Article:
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Golden Valley News
Beach, North Dakota
December 29, 2016     Golden Valley News
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December 29, 2016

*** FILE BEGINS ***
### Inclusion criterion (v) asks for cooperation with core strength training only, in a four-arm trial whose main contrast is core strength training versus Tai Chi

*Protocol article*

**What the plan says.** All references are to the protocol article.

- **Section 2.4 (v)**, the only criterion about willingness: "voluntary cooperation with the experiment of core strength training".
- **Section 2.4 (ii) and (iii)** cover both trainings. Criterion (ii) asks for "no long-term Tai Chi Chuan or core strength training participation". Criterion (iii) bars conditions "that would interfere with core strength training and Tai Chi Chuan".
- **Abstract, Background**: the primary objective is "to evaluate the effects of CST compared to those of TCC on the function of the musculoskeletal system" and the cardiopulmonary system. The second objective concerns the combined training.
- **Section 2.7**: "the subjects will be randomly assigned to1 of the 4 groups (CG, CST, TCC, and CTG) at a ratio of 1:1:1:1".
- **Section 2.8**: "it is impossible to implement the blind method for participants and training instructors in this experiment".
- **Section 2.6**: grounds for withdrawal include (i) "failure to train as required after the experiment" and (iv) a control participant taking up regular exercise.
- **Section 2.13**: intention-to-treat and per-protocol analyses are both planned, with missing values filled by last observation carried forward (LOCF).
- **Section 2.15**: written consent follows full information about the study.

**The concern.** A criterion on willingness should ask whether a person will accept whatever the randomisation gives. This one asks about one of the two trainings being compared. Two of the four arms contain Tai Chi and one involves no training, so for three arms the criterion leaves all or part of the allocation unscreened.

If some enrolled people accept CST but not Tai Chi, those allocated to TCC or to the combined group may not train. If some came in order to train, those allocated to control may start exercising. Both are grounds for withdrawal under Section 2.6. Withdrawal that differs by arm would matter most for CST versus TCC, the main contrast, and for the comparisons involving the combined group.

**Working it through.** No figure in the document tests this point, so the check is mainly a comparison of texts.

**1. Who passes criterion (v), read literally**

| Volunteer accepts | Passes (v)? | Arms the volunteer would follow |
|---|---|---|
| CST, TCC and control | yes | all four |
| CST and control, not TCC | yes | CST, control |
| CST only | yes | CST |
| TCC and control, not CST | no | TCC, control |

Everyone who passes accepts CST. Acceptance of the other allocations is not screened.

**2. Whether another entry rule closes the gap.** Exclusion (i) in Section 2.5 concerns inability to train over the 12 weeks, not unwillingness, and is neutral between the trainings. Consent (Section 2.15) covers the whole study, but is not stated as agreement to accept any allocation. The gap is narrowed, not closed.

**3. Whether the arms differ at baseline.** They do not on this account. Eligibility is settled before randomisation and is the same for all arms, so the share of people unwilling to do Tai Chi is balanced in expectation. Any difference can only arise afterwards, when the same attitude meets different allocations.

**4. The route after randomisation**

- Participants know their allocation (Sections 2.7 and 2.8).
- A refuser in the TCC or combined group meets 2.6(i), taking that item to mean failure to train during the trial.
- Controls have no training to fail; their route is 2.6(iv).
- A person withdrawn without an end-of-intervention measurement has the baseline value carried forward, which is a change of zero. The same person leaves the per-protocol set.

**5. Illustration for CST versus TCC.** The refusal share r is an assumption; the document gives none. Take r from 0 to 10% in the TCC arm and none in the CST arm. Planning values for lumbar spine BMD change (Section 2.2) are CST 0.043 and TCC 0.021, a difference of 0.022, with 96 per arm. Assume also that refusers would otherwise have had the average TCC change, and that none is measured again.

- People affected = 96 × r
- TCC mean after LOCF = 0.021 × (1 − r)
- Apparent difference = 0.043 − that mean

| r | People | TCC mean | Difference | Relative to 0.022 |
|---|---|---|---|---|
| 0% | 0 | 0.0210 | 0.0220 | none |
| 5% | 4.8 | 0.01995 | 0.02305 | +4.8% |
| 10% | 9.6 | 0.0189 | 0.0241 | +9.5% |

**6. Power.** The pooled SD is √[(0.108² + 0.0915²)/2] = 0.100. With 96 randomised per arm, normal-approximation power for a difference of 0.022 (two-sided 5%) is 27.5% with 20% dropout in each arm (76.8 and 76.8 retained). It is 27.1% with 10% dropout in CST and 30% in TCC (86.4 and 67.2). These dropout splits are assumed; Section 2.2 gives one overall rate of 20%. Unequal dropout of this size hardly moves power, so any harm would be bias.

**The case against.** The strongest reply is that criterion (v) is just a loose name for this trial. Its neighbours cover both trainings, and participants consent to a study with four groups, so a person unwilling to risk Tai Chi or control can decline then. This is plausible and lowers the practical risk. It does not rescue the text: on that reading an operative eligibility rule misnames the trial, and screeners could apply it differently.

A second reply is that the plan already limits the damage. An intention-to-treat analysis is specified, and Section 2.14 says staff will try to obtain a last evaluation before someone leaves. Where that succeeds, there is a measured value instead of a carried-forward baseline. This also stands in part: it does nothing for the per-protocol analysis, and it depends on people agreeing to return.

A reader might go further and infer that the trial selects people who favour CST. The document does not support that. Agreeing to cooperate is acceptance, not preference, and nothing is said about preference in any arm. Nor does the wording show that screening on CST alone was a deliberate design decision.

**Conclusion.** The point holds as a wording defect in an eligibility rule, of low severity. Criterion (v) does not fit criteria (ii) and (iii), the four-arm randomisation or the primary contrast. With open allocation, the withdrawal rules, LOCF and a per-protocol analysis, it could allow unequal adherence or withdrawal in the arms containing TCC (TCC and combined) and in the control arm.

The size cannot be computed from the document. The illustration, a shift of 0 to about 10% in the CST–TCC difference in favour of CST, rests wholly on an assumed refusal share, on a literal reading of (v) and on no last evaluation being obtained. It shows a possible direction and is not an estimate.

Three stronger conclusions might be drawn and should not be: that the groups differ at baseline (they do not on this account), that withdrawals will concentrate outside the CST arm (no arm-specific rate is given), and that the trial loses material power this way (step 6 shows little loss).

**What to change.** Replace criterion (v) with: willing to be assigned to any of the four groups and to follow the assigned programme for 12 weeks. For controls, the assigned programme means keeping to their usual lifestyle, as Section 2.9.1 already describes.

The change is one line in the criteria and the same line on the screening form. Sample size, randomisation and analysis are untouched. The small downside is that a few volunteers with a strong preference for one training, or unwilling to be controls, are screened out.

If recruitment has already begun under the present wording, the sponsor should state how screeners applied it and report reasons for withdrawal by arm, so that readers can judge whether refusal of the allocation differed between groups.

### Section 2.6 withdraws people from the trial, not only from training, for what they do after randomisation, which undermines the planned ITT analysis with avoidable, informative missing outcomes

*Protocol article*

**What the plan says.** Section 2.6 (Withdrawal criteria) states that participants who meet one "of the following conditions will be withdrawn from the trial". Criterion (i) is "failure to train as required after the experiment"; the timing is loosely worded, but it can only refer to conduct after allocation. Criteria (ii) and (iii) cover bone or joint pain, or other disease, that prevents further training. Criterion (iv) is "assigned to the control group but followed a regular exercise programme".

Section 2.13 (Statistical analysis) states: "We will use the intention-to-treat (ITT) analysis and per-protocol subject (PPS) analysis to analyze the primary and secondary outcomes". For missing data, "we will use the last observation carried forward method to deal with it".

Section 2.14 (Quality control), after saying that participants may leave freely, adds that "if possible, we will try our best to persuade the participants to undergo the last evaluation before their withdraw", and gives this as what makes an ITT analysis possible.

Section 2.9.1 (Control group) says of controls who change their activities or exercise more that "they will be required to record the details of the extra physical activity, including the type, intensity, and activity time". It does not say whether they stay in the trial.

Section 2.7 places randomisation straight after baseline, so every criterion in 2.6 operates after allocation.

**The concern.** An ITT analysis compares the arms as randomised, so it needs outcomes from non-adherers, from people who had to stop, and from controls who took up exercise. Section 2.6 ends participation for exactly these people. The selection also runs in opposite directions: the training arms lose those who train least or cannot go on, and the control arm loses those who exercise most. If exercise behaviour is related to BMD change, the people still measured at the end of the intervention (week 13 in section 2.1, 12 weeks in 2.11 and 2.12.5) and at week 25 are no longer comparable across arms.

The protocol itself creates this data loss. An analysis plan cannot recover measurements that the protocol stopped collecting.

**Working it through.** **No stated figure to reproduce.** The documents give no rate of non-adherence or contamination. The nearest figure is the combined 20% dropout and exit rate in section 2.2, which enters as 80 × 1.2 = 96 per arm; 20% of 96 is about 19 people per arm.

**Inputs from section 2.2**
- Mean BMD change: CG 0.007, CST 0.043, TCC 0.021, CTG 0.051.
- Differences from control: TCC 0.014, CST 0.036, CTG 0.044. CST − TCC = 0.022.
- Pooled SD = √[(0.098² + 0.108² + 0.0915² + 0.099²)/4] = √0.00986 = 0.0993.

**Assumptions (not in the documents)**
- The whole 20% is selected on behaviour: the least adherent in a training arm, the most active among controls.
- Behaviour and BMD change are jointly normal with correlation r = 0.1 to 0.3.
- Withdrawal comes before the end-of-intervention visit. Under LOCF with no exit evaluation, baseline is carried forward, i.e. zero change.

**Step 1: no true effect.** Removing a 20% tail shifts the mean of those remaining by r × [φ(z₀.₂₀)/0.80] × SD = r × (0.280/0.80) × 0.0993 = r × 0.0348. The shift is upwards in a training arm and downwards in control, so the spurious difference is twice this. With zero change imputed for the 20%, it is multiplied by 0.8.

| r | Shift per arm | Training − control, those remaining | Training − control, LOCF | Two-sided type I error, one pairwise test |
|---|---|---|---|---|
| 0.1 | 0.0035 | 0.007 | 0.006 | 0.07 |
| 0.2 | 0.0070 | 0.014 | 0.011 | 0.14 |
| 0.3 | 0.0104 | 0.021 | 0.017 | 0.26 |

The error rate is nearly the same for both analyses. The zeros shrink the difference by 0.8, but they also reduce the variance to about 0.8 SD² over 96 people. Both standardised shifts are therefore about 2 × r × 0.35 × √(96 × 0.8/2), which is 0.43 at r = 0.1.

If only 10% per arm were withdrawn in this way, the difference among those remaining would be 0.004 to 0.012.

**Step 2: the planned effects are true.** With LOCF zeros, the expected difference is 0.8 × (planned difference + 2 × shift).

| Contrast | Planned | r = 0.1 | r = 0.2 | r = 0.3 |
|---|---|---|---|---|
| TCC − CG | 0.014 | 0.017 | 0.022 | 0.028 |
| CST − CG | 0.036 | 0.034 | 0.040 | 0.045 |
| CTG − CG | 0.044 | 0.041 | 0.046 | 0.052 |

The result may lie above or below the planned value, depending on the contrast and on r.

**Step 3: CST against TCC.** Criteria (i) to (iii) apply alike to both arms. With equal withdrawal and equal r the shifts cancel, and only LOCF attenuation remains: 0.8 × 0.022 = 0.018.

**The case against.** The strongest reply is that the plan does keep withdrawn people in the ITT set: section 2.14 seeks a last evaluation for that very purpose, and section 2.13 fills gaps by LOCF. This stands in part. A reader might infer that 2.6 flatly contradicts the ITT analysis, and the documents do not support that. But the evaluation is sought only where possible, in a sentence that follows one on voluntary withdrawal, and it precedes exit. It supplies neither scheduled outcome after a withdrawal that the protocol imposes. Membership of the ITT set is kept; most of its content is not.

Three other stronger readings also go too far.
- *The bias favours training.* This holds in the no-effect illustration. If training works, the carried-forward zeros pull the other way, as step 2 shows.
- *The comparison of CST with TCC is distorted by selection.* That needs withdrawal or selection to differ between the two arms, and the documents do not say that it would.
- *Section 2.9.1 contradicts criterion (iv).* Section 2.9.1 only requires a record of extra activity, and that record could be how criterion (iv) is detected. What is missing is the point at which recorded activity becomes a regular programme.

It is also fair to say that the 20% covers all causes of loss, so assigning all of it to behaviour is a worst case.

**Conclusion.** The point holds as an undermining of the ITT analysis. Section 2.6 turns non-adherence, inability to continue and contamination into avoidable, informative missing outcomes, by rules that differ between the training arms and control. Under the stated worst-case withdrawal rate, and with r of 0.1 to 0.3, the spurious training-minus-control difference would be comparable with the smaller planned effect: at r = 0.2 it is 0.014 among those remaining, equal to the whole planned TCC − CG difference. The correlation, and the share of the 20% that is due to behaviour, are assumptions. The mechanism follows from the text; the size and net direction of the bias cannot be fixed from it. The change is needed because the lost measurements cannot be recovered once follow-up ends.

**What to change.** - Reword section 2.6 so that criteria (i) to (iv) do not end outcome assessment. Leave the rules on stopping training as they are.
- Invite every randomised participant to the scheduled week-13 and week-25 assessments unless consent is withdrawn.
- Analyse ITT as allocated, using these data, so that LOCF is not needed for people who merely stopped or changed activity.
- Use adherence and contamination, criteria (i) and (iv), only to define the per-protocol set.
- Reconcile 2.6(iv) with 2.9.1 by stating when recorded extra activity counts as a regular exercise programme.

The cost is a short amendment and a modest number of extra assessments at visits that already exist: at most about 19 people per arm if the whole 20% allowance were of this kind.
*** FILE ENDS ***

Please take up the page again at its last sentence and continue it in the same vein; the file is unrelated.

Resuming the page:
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December 29, 2016 Golden Valley News Page 3 i The effort to deny Donald Trump of the presidency by luring his elec- tors to vote for some other candidate was doomed tO failure. At the outset, most of the electors were chosen by state conventions and state executive committees be- fore the party's presidential candi- date was known. They were pledged to vote for the national nominee, no matter who it turned out to be. While a number of electors ad- mitted they did not support Trump, they had to honor their pledge. After all, electors are stalwarts loyal to the core who would never disgrace themselves by walking away from any party candidate. The effort to dry gulch Trump was sponsored largely by Democrats who were asking Trump electors to vote for Hillary. Talk about dream- in,,v~. The reason Trump won the election was because many of his voters believed Hillary would be worse. If Clinton would have urged her electors to go for Mike Pence, the ef- fort may have picked up some steam because many ideological Republi- cans would feel more comfortable with him than with some unpre- dictable newcomer. Another reason the effort was fu- tile: 29 states and the District of Co- lumbia have laws that require the electors to vote for the candidate for whom they appeared on the ballot. These states had 304 legally-bound p Trump' drive doomed to failure N. D. Matters By Lloyd Omdahl Hat Tips By Dean Meyer delegates - a strong majority of the 538 electors. North Dakota does not require electors to vote for their presidential candidate but their loyalty is more binding than any state law. Because we have already had two elections in this Century in which candidates who won the popular vote lost the electoral vote, we can expect an ongoing debate over changing the Electoral College. It will be a replay of the 1970s after George Wallace captured 55 electors. His success in the Electoral College drove the U. S. Chamber of Commerce to launch a nationwide discussion on changing the system. At the time, conservative writers concluded that the winner-take-all feature of the Electoral College forced presidential candidates to pander to small minorities in order to carry a state. In the debate, U. S. Congressman Ed Gossett alleged that it wasn't fair to have a winner-take -all system be- cause it placed a premium on a few labor votes, a few Italian votes, a few Irish votes, a few African American votes, etc. etc. But campaigning has changed since 1968. It appears that the lever- age of minorities in urban states has become negligible and conservatives can be themselves. Hello, Shirley told me I had to write a The campaign for presidency has Christmas story. I should have writ- already changed. In 2000, the top 10 ten one last week. Before Christmas. states visited by George Bush and A1 She said I should find that poem I Gore included Texas with 84 cam- paign stops, D.C. with 47, Pennsyl- wrote about the cowboy at Christ- mas. I kind of remember it. Like I vania 39, California 3 I, Florida, 30, kind of remember some of the pass- Michigan 29, Ohio 21, Tennessee words to get on sites that 1 really, re- 21, New York 20 and Missouri 18. ally need. But I can't find the poem. Compare this to 2016 when only I can't remember it. My phone rings six states were visited more than 10 times by the major candidates - and 1 get letters wanting the Christ- Pennsylvania 23, Florida 20, North mas poem. Oh, it doesn't ring often. I think once a couple years ago. And Carolina 18, Ohio 16, Virginia 12 l did get a letter about my column. and Iowa 11. Apparently, a new kind of swing But the writer just said, "If she were married to me, I'd either be dead or state strategy dominates today's divorced!" campaigns. This could mean that Gossett's argument is no longer valid But while searching for the and minorities no longer have lever- Christmas poem, I started thinking age. So perhaps the winner-take-all about one of my favorite Christmas system no longer forces conservative programs. In Harding County. candidates tothe left. I've told you about Harding While Electoral College reform County before. It's the county that al- ways has the high wind warning provides interesting fodder for de- when you watch the weather. It is a bate, it is purely academic as long as county that is short on topsoil, and constitutional amendments require long on gumbo and sagebrush. two-thirds of Congress to propose Sheep, cattle, jackrabbits, bald ea- and three-fourths of the states to rat- ify. gles, prairie dogs, and hardy people inhabit it. I've written to you about Even if the proposal could get the community efforts when it comes through the Congress, it would die in to fighting fire, putting on a county a handful of small states where pea- fair, and raising their kids. I'm not pie believe they have an edge in the system. You can bet abolition of the sure if there is anywhere else quite like it. Electoral College would have tough We went down last week to cele- sledding in North Dakota, even in brate Christmas with Carm's family. winter. Oh, it was a few days late, what with the storm and all. But we were lucky. It was the night of Gracy's first piano recital. Yes, piano recital! I knew that would excite you! Well, I admit, I wasn't real ex- cited. I mean how could it compare with poker and pinochle! But you know what, it was magical! It wasn't held in a concert hall. Or even a school gym or an3)thing like that. No, we headed over to a Jack's house across the Little Missouri. The moon was shining brightly off the snow of the past week. Winds had died down so you could see the few yard lights along the way. Gage was watching for rabbits and trying to make sure I didn't hit any. I did hit one, but I think it was a glancing blow, because we couldn't see him on the way home. When we drove around the drifts and into the yard, there was a beauti- ful log home decorated for Christ- mas. And when you went inside, it was magical. The good china was set out, a bowl of punch, and everyone brought a few snacks. Chairs were lined up facing a baby Grand Piano. backed by a flickering fireplace (real wood), and Christmas decorations decked the balls. Really! And the piano students were there. Along with their instructor. The boys and girls were transformed into young men and women. The girls wore black satin-dresses and heels. The boys had suits and ties. The piano teacher had traded her Carhart coveralls for a black gown and gold jewelry. You know how I dress. I felt a little out of place. We sat there with friends and neighbors, listening to Christmas music, played from memory, by a group of kids that was learning more than music. There was a violin num- ber. Short songs. Long songs. One young lady had graduated to lessons in Spearfish, and I think will soon go beyond there. As I sat there that night, it gave me a good feeling. To see kids learn- ing that it can be cool to dress up. That learning can be fun. That you don't need a video game or an i-pod to enjoy yourself. That the distance between neighbors doesn't have to be measured in miles. I've learned that before I guess, but sometimes I need reminded. I'm sure in the morning; the ties were replaced with neck scarves, the suits and dresses with coveralls. I would guess the piano teacher was feeding cows, and the black gown was hung back in the closet. But for one old cowboy, thank you. That year you made my Christ- mas. Later, Dean Science, regulatory process should prevail in DAPL approval USDA seeks grant applications to support businesses Other Views By Ron Ness President N.D. Petroleum Council The information has been shared, but all too often it is drowned out by the drama and emotion that have engulfed this discussion. It is time to bring these facts to the fore- front. structure, otherwise known as "brownspace,'" and so a better al- ternative seemed to be to follow the present route of a natural gas pipeline btfilt in 1982 and a high voltage transmission line - the route that was ultimately chosen. The decision had nothing to do with race. It had nothing to do with money. It had everything to do with minimizing the impact to land. which has been a major goal of the industry for more than a decade. Additionally, because it ran along the same route as existing infra- structure (areas that have already been cleared not once, but twice) it drastically decreased the chances that cultural artifacts would be dis- turbed. Even then, Energy Transfer Partners (ETP) were diligent in sur- veying the route to ensure that cul- tural artifacts were not disturbed. To suggest that discrimination played into the route decision lacks all logic. The pipeline crosses the Missouri once 14 miles upstream. from Williston's water intake and it will also cross several other rivers and streams along the route, includ- ing the Big Sioux River near Sioux Falls, S.D., the Des Moines River in Iowa, and the Mississippi River. These resources are important. which is why ETP also went above and beyond the state and federal re- quirements to ensure that our hind and water resources would be pro- tected in the unlikely case of a The debate over the Dakota Ac- cess Pipeline has become one that is centered almost entirely on emo- tion and politics rather than reason, logic or science, as was proven ~vhen President Obama refused to ,uant operators the final easement required to complete the project. That decision marked a disturbing day for America because it en- dorsed the fact that lawless, intim- idating and terrorist behavior can be rewarded. But this decision doesn't change the facts. These are facts that have gone largely ignored, and there are many, many people who simply want straight-to-the-matter an- swers. We field many of these questions, and some individuals even offer advice or opinions: "Why not make the pipeline extra thick?" "Could the company monitor the pipeline regularly?" "Maybe it should follow in the path of existing infrastructure off the reservation?" Our answer to these questions, which are a simple "It is" or "It does" leaves many of these inquir- ing and eager-to-learn individuals shocked. "Why isn't this informa- t:ion being shared?" they'll ask. The information has been .~hared, but all too often it is drowned out by the drama and emotion that have engulfed this dis- cussion. It is time to bring these facts to the forefront. Among the facts often ignored is the citing of the pipeline. It is a common misconception that the pipeline was originally slated to run north of Bismarck, but was changed because the "people of Bismarck didn't want it." This was not the case. The pipeline was never a serious option for the peo- ple of Bismarck to even consider because there were too many pa- rameters that made it an unviable option, including the fact that it would have been 11 miles longer, crossed 33 additional waterways, affected 48 miles of "greenfield" - or undeveloped lands, and it would have been nearly impossible to build because of the North Dakota Public Service Commission's re- quirement that a utility not be within 500 feet of a dwelling. In addition to this, it is preferred that new infrastructure run along the same corridor as existing infra- UNNI IME? For subscribers, your subscription's expiration date is on your address label. It's time to send in your payment if your expiration is 3 weeks away. mishap. At the Missouri River crossing in Morton County specifi- cally, the pipe will be 92 feet below the riverbed, which is 88 feet more than what the federal government requires. Gravity alone dictates that any leaks will not make it near the river, but despite that, ETP planned for additional safety features, in- cluding extra-thick steel and double walls to help prevent corrosion and mitigate any possible leaks. It will also have shut-off valves on both sides of the river so that if state-of- the-art monitoring technology senses even the slightest change in pressure, the section will be shut down until it can be inspected and repaired. The pipeline will be mon- itored 24 hours a day, 7 days a week and 365 days a year by full- time operations maintenance staff including aerial inspections every ten days, which is more than the federal requirement of just 26 times per year. This pipeline truly will be among the most advanced in our nation. Should an incident occur, stringent regulations ensure that the company takes responsibility to re- mediate and reclaim land at its own expense. Most important, this is a legal pipeline that followed all the rules and regulatory process for permit- ting. This is admitted by the Army Corps of Engineers that approved the permit and recommended to As- sistant Secretary of the Army for Civil Works Jo-Ellen Darcy that the easement be granted, it is con- firmed by Standing Rock Tribal chairman who is quoted saying, "That pipeline had every right to go through," and it was confirmed by tour federal judges. Many facts have been ignored in the argument for this pipeline. Those who truly want the facts can visit www.ndoilcan.com/dapl for a list of this and other information with sources. We only hope that calmer heads may soon prevail, and we can return to the North Dakota way where we come together to work toward solutions and progress for our state. USDA Rural Development is a part of giving those ideas some of technical assistance; establish re- seeking applications for grants to the financial traction to succeed." volving loan funds; and to support support rural businesses and help The RBDG program, authorized rural distance learning programs create jobs through the Rural Busi- through the 2014 Farm Bill, is de- that provide educational or job train- ness Development Grant (RBDG) signedto assist the startup orexpan- ing. program, sion of small and emerging private Since 2010, USDA Rural Devel- "The RBDG is one of the more businesses and/or non-profits in opment in North Dakota has fi- innovative, flexible ways we can rural colnmunities. Eligible appli- nanced over $5.5 million to 77 help rural and small businesses, and cants include public bodies, govern- recipients through the RBDG pro- non-profits, increase economic op- ment entities, Indian tribes and gram. Applications are accepted portunities and provide jobs for non-profit organizations, year round, but to received funding rural North Dakotans," said Ryan Grant funding can be used to ac- in 2017 applications should be sub- Taylor, USDA Rural Development quire or develop land. buildings, mitted to the North Dakota office by state director. "If you have an idea phmts and equipment; build or im- 4:30 p.m. on March 31. For addi- for your community or tribal nation, prove access roads, parking areas, tional information on how to apply, or for a new rural business, don'tlet utility extensions, and water and contact (701) 530-2037 or visit this deadline pass by. We Want tobe waste disposal facilities; provide our www.rd.usda.gov/nd. Customers encouraged to monitor natural g meter, furnace vent areas Montana-Dakota Utilities Co. en- can cause the regulator and meter to courages its customers to' inspect malfunction and result in a hazardous their natural gas meter and furnace situation. A buried regulator may be- vent areas to make sure there is not a come clogged, affecting the supply buildup of snow and ice. of natural gas to the appliances. Customers should clear the snow When melting occurs and the snow and ice away from the meter set and becomes wet and heavy, it can put the furnace vent area. pressure on the meter setting and Also, anyone operating snow re- cause strain on the associated piping. moval equipment needs to be aware In extreme cases, the possibility ex- of objects buried under the snow, ists that the piping could break. which can include natural gas meters Customers should also inspect the and risers, area around the furnace vent to en- Accumulations of snow and icesure snow and ice is not blocking the North Dakota's free ice fishing weekend is December 31, and January 1, 2017. Resident anglers may fish that and Fish Department prior to partic- weekend without a license. All other ipating. Registration is available by ice fishing regulations apply, visiting the Department's web- Those interested in darkhousesite,gf.nd.gov, or through any Game spearfishing that weekend must reg- and Fish office. Legal fish are north- ister with the North Dakota Game ern pike and nongame species. HOW TO SHARE YOUR VIEWS We welcome letters to the editor concerning issues of area interest or regarding stories and editorials that have been published. Letters should be limited to 400 words. Guest columns or opinion-editorials longer in length are also welcome. A writer can have only one letter or column regarding the same subject published in a 30-day time period, unless the writer is responding to a new aspect of an issue that has been raised. Letters and columns are a way to encourage public discussion. Thank-you letters and invitations cannot be published as letters to the editor, but can be formatted as advertisements. Please include your name, address and phone number on your letter or column so that we can contact you. Your address and phone number will not be published. Golden Valley News/Billings County Pioneer, P.O. Box 156, Beach, N.D. 58621; goldenandbillings@gmail.com vent. If you believe damage has oc- curred around the meter set, please call Montana-Dakota at 1-800-638- 3278 so the problem can be repaired. Van or Bus Service Billings County Golden Valley County Distance of 160 Miles CALL: 701-872-3836 Our board meets at 9:30 a.m., first Tuesday of each month at 701 S. Central Ave., Beach. The public is invited! North Dakota Grazing Lands Coalition WINTER CONFERENCE "RANCHING IN DYNAMIC TIMES" with Keynote Speaker Johann Zietsman, South Africa Wed., Jan. 18 9:30 a.m. to 5 p.m. at the Quality Inn & Suites, Jamestown, ND DON'T FORGET TO REGISTER BY JAN.IO $30 per person includes conference luncheon and snacks. REGISTER at Illtl]:l/SllU.re/2g7Ba or 701-527-5169 "Insurance 110 Term Life Insurance Universal Life Insurance Fixed Annuities Index Annuities IRAs Long-Term Care Ins. Bruce Ross Central Ave. South, Beach, ND (701) 872-4461 (office) (Across from Bank of the West) (701) 872-3075 (home) ! &